On the eve of a special election that will shape the course of Joe Biden’s presidency, he and President Trump engaged in one final campaign battle in Georgia on Monday, appealing to voters across the state who will decide which of their parties controls the Senate.
Their dueling rallies come as Georgians neared Tuesday’s final chance to cast ballots in two special elections for Senate seats currently controlled by Republican incumbents David Perdue and Kelly Loeffler. If either of them wins, the GOP will continue to control the chamber by a slim margin, empowered to stymie Biden’s policy agenda and potentially block confirmation of his appointees.
Both Democrats must win in upsets to produce a 50-50 Senate split that would make Kamala Harris, as vice president, the tiebreaker and give their party control.
Trump, holding the likely final rally of his presidency in rural Dalton, struggled to articulate the stakes for Republicans while holding on to the fantasy that he will remain in office after Jan. 20.
“These Senate seats are truly the last line of defense,” the president said, before quickly qualifying the comment — because Democrats could control a 50-50 Senate only by occupying the White House. “I don’t concede,” he added.
Trump’s deep denial was clear from the moment he stepped to the lectern, declaring “there’s no way we lost Georgia” and accusing Democrats of “trying to steal the White House.”
He repeatedly urged his supporters to vote on Tuesday, a request potentially undercut by what was, on the whole, an unapologetically authoritarian and fact-challenged diatribe attacking the democratic process itself. Trump offered several debunked conspiracy theories of election fraud and complained about the Supreme Court “not stepping up to the plate,” as well as his less than total backing from Republican lawmakers, whom he implicitly threatened ahead of Congress’ electoral college certification on Wednesday.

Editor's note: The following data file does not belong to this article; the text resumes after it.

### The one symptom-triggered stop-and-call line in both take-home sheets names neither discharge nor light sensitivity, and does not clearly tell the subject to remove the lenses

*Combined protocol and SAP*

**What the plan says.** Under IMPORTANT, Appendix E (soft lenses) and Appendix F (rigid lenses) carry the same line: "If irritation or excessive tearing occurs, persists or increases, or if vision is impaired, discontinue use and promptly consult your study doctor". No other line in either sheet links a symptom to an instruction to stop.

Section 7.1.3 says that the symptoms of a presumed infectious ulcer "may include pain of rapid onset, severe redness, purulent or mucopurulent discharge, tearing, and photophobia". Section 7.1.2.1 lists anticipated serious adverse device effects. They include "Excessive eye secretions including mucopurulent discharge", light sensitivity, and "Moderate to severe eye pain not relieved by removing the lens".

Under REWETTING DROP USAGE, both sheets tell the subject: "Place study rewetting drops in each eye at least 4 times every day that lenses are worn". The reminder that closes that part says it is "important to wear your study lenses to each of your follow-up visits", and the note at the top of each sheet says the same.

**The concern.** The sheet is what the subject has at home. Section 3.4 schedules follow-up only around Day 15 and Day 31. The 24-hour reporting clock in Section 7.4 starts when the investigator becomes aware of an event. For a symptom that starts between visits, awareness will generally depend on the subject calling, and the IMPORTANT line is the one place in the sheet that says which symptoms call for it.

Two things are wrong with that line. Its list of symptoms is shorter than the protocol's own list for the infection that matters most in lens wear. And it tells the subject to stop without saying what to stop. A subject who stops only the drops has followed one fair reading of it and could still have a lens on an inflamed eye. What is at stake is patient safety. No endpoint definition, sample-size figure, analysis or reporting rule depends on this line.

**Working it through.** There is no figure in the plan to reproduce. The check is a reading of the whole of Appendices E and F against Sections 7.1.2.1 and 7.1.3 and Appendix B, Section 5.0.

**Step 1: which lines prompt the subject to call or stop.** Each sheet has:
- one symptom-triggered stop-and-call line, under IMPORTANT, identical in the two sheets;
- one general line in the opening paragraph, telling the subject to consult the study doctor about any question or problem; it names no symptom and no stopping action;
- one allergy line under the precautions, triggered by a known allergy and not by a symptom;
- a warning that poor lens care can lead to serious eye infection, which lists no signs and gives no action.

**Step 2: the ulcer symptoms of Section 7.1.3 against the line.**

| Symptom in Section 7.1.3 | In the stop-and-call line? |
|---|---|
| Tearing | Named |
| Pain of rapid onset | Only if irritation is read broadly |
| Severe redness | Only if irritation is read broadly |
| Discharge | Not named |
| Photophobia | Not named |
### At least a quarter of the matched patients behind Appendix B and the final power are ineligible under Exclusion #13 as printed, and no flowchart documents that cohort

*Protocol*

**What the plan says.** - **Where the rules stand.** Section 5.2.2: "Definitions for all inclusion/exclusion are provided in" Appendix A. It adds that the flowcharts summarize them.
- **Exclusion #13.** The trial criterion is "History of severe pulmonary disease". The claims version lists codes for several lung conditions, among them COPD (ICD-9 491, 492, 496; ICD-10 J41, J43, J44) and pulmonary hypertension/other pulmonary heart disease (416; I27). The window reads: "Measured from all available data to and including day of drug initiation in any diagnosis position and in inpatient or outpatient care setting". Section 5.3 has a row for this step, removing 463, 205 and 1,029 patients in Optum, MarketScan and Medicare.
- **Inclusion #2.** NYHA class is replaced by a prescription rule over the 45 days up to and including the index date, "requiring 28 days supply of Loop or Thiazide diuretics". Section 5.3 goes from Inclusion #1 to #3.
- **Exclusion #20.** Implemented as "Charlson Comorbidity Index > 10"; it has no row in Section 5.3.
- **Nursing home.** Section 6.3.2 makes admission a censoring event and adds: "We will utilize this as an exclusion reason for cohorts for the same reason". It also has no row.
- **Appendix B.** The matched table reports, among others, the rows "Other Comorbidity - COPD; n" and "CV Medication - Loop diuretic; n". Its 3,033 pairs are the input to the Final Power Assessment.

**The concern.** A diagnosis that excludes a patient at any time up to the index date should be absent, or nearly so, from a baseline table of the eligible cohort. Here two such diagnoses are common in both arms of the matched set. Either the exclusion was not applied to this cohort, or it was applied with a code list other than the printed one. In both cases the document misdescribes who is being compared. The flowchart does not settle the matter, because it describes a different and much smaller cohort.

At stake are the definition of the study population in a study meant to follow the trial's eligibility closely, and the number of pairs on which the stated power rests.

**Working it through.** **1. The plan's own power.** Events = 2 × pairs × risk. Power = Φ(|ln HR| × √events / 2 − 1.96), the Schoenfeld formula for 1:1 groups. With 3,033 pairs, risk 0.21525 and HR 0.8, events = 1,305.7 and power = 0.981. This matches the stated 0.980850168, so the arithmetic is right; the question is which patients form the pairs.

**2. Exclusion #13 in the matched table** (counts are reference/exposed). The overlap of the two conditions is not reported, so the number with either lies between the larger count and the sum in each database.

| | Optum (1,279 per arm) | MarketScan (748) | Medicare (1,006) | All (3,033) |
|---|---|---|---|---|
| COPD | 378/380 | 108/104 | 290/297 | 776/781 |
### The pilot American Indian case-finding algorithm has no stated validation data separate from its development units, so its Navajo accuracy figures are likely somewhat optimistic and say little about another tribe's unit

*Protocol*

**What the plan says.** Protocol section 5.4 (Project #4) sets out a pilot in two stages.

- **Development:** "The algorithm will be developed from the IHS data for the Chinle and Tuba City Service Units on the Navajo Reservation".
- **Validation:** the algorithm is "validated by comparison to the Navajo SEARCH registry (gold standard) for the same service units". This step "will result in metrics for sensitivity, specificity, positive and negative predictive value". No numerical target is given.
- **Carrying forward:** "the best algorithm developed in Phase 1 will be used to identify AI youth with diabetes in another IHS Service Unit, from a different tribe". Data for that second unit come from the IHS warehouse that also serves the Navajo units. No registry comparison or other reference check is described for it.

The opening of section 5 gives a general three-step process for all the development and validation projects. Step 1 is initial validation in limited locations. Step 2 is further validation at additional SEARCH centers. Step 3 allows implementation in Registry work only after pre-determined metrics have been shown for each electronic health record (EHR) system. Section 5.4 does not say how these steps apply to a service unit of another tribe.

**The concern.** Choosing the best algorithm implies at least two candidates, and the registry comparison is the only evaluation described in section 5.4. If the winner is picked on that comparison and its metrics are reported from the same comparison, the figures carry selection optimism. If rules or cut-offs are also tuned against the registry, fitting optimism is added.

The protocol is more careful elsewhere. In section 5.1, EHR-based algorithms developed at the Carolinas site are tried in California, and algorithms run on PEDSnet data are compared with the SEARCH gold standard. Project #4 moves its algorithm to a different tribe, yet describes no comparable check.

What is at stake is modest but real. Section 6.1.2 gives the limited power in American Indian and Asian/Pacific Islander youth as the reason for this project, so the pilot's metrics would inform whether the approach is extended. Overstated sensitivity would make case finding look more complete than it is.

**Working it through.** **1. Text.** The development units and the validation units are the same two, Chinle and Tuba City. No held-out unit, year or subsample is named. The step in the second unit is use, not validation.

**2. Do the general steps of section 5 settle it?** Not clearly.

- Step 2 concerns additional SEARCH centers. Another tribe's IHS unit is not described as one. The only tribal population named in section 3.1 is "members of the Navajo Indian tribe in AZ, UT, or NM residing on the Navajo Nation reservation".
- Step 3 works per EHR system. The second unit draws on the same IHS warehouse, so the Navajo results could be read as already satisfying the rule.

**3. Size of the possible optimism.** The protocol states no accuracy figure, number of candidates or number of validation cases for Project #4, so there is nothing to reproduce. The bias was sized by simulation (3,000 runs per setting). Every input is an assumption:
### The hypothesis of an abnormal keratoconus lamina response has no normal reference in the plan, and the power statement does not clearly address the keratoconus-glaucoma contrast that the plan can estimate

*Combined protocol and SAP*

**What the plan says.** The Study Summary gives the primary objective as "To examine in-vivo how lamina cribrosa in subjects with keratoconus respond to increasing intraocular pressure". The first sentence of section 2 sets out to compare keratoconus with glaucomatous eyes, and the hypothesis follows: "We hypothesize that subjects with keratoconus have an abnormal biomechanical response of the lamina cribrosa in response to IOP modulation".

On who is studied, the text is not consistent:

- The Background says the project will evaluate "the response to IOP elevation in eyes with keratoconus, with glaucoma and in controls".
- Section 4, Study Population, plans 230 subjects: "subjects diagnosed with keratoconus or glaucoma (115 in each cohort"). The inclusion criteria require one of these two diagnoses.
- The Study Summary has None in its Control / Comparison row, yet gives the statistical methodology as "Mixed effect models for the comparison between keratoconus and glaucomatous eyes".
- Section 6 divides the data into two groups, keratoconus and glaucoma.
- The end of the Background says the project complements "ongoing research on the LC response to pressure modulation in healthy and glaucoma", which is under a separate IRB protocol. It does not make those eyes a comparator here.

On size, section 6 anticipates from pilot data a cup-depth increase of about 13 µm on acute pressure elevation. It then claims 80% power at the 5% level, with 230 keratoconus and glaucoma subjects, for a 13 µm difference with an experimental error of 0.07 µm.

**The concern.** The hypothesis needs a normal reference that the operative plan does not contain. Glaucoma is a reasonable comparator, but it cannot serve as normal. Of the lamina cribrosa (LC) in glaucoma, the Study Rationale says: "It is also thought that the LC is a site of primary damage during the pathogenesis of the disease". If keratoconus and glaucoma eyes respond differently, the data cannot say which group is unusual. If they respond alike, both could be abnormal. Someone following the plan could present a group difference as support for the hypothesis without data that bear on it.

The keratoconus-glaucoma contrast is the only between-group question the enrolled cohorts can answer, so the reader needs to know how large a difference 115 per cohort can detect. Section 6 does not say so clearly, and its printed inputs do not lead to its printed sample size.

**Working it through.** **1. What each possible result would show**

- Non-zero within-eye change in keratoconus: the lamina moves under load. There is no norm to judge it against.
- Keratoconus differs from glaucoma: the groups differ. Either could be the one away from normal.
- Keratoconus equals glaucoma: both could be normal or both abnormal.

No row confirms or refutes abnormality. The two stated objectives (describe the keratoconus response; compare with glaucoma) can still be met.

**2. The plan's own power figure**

“People will remember the people who don’t support us,” he said, while publicly pressuring Vice President Mike Pence, who must oversee the final authorization by Congress, to undo the result.
“I hope Mike Pence comes through for us,” Trump said. “If he doesn’t come through, I won’t like him quite as much.”
The unusual special election had long seemed to favor the Republicans but was considered a toss-up by the last hours; heavy early voting seemed to favor Democrats. Trump’s attacks on the November election results — and on his own party’s leaders in Georgia for validating Biden’s victory there — were threatening to undermine Republicans’ chances of holding the Senate.
In a sharp contrast to Trump, whose latest loyalty test continued to splinter his party, Biden delivered a more forward-looking appeal to a broader coalition, imploring Georgians to turn out for Democrats Jon Ossoff and the Rev. Raphael Warnock during a late afternoon rally in Atlanta.
“The power is literally in your hands. Unlike any time in my career, one state can chart the course not just for the next four years, but for a generation.”
Biden stressed that his ability to follow through on plans for confronting the pandemic hinges on what Georgians decide, and he promised that the $2,000 relief payment that congressional Democrats unsuccessfully sought would become a reality if Ossoff and Warnock prevail.